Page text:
Data center tax breaks could cost Mich. up to $30M
Lansing — The House Fiscal Agency estimates the state would lose $20 million to $30 million a year if lawmakers approve tax exemptions they’re considering in connection with a proposed $5 billion data center development near Grand Rapids.
Those losses would affect the School Aid Fund supporting K-12 schools, state revenue sharing that helps fund local government services and the general fund — the state’s main checkbook paying for services such as prisons and higher education, according to the nonpartisan legislative advisory agency.
The estimates came as proponents began their pitch for tax breaks to land a 2-million square-foot campus proposed at a vacant pyramid-shaped building near Grand Rapids to house data servers and related technology.
“We become drivers of job creation,” Switch corporate vice president Jason Mendenhall told a House committee opening hearings on tax exemptions his company wants before investing its money in west Michigan rather than another state.
The Las Vegas-based company, launched in 2000, has “a 15-year track record of doing exactly what we say we’re going to do,” Mendenhall testified before the House Tax Policy Committee.
It will build a facility in Michigan only if it’s exempt from the state’s 6 percent sales and use taxes and personal property tax. He said other states such as Indiana, Illinois, Minnesota and Wisconsin “all have a zero sales and use tax and (on) personal property.”
Lawmakers are considering recently introduced bills that would hand the tax breaks to Switch and other similar firms in Michigan that house data servers for corporate clients.
The fiscal agency said its estimates apply to about 40 data centers and the proposed Grand Rapids-area facility. State government would forgo increasing amounts as the number of tax-exempt data centers continued to grow, according to its report.
Switch proposes to turn the Grand Rapids area’s pyramid office building in Gaines Township, once the innovation center for Steelcase Corp., into a campus of buildings containing data servers. Its clients include Amazon, Boeing and DreamWorks.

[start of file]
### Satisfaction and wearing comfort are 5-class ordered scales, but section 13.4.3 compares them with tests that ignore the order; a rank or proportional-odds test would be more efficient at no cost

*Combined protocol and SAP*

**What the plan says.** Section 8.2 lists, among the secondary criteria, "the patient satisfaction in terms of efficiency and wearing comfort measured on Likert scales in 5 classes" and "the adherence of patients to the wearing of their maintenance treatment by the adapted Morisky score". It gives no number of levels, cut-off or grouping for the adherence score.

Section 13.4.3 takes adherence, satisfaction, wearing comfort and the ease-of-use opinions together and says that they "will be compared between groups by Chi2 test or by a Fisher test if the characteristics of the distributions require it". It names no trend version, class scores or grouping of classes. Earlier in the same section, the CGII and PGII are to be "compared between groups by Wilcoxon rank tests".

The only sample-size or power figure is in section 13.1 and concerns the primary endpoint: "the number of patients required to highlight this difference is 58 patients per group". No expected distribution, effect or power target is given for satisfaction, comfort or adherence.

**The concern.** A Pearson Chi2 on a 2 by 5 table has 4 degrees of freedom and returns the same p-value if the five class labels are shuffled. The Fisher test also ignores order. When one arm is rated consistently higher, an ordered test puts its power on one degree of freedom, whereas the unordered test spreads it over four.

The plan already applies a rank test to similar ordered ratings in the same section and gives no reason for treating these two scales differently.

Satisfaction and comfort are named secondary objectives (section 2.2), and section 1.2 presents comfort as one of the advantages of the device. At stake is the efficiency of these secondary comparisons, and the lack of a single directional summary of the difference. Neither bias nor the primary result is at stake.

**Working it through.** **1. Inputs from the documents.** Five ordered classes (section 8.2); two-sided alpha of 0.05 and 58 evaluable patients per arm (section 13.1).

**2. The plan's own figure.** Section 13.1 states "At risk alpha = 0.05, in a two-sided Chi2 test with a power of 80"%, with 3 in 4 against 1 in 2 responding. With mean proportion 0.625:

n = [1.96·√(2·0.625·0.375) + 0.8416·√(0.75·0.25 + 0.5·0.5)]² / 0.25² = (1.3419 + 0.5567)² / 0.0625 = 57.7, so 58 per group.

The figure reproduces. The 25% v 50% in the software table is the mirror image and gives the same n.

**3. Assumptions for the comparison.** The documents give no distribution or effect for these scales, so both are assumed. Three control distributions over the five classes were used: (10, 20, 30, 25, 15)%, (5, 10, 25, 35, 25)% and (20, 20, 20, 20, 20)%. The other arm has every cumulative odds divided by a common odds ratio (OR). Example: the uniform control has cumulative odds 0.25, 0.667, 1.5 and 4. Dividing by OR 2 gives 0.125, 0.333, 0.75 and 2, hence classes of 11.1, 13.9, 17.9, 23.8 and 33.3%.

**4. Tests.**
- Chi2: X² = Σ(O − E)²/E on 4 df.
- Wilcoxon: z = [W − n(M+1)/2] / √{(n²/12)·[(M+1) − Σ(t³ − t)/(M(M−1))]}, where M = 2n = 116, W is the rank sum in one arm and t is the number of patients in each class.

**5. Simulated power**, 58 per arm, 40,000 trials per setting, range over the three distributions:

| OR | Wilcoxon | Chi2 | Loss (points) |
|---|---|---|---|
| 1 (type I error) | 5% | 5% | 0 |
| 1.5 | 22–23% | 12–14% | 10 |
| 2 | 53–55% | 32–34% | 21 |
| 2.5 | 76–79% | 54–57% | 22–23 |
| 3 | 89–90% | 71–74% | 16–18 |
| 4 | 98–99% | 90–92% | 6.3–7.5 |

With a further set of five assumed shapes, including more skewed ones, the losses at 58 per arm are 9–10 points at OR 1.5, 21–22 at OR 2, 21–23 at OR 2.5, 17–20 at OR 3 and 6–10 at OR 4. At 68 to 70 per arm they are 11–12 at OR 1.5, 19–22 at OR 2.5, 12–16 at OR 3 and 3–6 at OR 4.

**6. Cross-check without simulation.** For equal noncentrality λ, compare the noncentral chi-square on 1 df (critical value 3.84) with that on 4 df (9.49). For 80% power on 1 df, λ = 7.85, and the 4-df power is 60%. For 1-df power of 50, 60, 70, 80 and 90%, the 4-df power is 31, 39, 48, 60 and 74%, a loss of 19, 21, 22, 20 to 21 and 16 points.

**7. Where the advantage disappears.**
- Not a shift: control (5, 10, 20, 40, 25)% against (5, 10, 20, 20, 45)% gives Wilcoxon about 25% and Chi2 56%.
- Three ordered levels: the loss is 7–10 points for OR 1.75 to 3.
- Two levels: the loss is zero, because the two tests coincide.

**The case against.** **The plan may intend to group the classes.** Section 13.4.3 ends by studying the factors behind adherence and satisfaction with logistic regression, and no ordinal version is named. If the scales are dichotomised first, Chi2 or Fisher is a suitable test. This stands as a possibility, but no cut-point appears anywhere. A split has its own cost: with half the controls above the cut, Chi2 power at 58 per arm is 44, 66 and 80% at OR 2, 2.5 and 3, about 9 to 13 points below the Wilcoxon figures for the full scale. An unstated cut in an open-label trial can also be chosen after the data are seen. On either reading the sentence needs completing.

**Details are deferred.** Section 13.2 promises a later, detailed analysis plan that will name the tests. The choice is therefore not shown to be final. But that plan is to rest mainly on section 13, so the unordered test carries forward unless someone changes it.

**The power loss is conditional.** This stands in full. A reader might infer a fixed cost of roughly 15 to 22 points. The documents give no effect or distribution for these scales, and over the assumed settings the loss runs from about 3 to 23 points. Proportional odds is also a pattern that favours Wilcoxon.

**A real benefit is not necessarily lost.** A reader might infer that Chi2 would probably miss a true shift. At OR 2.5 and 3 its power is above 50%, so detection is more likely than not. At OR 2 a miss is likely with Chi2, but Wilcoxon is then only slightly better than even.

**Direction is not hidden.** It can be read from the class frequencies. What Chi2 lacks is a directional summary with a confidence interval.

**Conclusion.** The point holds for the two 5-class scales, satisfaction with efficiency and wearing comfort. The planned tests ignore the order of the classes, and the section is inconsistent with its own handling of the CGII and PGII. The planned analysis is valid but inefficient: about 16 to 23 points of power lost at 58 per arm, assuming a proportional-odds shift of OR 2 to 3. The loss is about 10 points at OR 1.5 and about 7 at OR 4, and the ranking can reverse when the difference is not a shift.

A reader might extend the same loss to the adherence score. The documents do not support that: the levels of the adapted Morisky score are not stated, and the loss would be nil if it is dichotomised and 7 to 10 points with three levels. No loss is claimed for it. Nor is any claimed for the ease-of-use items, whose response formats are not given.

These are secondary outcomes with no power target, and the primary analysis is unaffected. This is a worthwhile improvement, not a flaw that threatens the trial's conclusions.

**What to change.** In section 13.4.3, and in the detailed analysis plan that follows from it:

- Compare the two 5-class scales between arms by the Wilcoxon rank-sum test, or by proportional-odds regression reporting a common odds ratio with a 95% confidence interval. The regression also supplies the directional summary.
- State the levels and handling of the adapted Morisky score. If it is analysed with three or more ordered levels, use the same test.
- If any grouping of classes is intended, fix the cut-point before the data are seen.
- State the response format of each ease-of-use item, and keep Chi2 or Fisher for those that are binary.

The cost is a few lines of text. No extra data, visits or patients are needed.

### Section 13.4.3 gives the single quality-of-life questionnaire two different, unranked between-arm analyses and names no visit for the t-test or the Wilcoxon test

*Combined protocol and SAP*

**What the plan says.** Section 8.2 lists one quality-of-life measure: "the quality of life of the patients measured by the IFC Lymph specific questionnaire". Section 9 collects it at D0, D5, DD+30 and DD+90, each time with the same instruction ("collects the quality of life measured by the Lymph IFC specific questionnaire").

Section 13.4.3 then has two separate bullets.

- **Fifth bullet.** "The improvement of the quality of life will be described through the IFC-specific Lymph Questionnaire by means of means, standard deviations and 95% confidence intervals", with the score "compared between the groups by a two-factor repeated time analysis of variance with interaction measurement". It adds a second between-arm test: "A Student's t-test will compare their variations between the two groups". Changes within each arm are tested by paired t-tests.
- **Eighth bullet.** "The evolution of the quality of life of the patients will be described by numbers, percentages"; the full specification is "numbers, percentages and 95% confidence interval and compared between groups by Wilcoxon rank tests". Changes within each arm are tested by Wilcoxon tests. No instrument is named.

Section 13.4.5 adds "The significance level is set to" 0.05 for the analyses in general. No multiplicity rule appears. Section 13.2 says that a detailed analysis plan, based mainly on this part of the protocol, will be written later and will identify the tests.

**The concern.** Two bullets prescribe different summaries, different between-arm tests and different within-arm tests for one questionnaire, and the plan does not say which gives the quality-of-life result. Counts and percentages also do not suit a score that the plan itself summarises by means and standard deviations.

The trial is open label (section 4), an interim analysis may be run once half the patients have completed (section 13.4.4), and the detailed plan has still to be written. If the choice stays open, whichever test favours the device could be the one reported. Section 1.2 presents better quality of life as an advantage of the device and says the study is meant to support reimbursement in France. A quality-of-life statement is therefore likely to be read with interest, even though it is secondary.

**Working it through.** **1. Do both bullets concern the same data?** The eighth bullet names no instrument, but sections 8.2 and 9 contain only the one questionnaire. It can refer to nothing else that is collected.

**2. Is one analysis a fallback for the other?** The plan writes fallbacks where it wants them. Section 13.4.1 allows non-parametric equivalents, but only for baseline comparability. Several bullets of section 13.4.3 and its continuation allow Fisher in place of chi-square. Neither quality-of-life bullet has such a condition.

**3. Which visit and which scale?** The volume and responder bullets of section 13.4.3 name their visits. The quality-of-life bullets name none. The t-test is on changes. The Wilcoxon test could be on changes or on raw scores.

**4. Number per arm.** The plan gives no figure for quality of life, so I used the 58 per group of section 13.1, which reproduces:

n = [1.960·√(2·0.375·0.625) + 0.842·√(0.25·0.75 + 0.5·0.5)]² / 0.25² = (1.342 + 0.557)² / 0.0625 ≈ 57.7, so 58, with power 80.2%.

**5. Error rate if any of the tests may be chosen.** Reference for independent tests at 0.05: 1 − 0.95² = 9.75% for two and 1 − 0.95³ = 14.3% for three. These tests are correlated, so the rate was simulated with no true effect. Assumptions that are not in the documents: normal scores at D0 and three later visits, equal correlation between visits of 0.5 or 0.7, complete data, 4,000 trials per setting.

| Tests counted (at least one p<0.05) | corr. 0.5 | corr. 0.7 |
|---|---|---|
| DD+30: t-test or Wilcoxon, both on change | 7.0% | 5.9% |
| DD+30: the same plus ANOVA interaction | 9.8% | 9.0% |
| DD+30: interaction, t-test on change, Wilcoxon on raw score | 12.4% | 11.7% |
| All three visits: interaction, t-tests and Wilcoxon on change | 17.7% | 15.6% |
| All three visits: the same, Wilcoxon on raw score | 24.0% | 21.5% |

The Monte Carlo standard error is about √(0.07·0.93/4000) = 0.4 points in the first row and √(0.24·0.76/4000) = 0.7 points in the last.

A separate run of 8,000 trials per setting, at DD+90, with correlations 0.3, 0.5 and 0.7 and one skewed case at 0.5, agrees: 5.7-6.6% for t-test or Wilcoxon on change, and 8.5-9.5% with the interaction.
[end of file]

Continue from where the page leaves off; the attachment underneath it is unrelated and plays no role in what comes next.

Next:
Critics of the proposal include U.S. Rep. Justin Amash of the Grand Rapids area, the free-market Mackinac Center for Public Policy and the state’s chapter of Americans for Prosperity, all of whom object to tax breaks favoring one company or industry alone.
“We want everybody to pay lower taxes,” Mackinac Center policy analyst Jarrett Skorup told The Detroit News last week. “We don’t think government should decide who pays more or less.”
Republican Rep. Gary Glenn of Midland, a free-market advocate who sits on the committee, said he hasn’t taken a position yet on the legislation. He said making it broad enough to include more companies is a step in the right direction.
Switch’s first data center in Las Vegas, similar in size to what’s proposed in Grand Rapids, has grown from scratch to more than 500 employees since 2000, Mendenhall said. The company is building a second campus of double that size in Reno, he said.
A spokesman said Gov. Rick Snyder still is evaluating the proposal.
In 2011, the governor and the Legislature stopped awarding open-ended tax credits to companies that promised to create jobs and invest in Michigan. The state is saddled with $9.38 billion in tax credit refunds owed to businesses over the next 16 years.
A stepped-up cashing in of credits resulted earlier this year in a $325 million midyear budget cut, causing the Snyder administration to negotiate amended tax deals with Ford Motor Co. and Fiat Chrysler Automobile NV to lessen their impact on the budget.